Learning to manage academic resources as common property

Nearly thirty years ago, Elinor Ostrom published her groundbreaking book Governing the Commons, in which she showed that users of natural and agricultural resources can and do govern such resources themselves. They do not have to rely on hierarchical state or corporate regulation, nor on a pricing mechanism to overcome the collective action problems that may arise. By setting up rules together, and monitoring compliance with these rules, commoners are able to manage resources themselves. Ostrom also extended her work on commons governance to knowledge commons.

Sharing resources, such as data, methods, publications, and the curriculum, is one of the foundations of university education and development. But today many academic resources such as subscriptions and the syllabus are managed in a rigid, bureaucratic way. Many users and producers of resources and knowledge lack the opportunity to express their wishes and highlight alternatives.
This workshop will introduce you to the issues, the concepts, and successful examples of governing common resources. You will be involved in applying the concept of commons to concrete cases relevant to academia and knowledge creation, not just by listening, but by doing, together.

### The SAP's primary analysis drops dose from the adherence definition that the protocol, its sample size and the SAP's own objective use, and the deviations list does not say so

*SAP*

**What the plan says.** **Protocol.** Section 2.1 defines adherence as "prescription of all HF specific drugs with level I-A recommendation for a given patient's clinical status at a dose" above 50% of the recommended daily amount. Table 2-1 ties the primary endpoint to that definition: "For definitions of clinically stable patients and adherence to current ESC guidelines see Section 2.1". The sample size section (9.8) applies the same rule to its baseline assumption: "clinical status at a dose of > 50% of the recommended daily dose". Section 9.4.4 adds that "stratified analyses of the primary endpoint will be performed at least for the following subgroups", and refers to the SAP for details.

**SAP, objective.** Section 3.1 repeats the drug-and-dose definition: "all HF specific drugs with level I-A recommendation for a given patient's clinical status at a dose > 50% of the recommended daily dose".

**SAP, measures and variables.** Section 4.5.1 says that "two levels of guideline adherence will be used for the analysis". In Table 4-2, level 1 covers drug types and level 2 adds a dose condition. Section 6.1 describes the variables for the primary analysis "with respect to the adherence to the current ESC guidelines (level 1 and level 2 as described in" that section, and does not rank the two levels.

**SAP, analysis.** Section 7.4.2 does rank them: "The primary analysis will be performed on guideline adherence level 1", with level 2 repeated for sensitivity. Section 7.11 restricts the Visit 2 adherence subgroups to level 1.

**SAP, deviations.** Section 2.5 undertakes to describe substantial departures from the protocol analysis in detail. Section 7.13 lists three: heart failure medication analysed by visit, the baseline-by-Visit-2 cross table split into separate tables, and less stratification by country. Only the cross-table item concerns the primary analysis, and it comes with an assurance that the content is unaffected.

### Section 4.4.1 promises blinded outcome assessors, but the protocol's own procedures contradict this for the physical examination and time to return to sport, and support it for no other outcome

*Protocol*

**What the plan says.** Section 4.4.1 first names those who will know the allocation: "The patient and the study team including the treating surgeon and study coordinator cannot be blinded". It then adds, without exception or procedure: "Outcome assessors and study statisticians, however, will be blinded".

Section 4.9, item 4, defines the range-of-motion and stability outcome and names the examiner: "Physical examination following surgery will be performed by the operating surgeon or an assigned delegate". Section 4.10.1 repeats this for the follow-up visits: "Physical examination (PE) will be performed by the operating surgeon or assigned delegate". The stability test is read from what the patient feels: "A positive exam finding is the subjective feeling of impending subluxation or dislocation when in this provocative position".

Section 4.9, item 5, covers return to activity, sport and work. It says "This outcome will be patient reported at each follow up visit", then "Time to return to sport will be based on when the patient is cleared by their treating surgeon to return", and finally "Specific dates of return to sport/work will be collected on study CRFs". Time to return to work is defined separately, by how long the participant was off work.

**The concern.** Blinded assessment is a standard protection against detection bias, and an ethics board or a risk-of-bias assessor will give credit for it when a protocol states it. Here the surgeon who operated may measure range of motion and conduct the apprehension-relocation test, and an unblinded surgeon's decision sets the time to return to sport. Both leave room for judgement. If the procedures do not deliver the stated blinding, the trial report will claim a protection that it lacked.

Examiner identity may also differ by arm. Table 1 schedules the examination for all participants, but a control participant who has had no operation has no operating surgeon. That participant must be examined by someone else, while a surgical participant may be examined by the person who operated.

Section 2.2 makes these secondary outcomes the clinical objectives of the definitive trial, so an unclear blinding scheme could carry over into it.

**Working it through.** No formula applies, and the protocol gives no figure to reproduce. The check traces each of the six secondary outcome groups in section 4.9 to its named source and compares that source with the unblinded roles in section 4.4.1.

Questions: If we want to become decision makers of our shared resources, what do we need to learn? Which tools do we need? What rights are we missing?
Take away: We develop a clearer understanding of how to increase resource control among the academic community. We understand better how that has been done by others. We know where we should start and what steps to follow.
Effort: To learn together how the lessons from the commons can help academics in their  work. To share and discuss what we and others can do right now. To sketch a roadmap that show us the way forward….”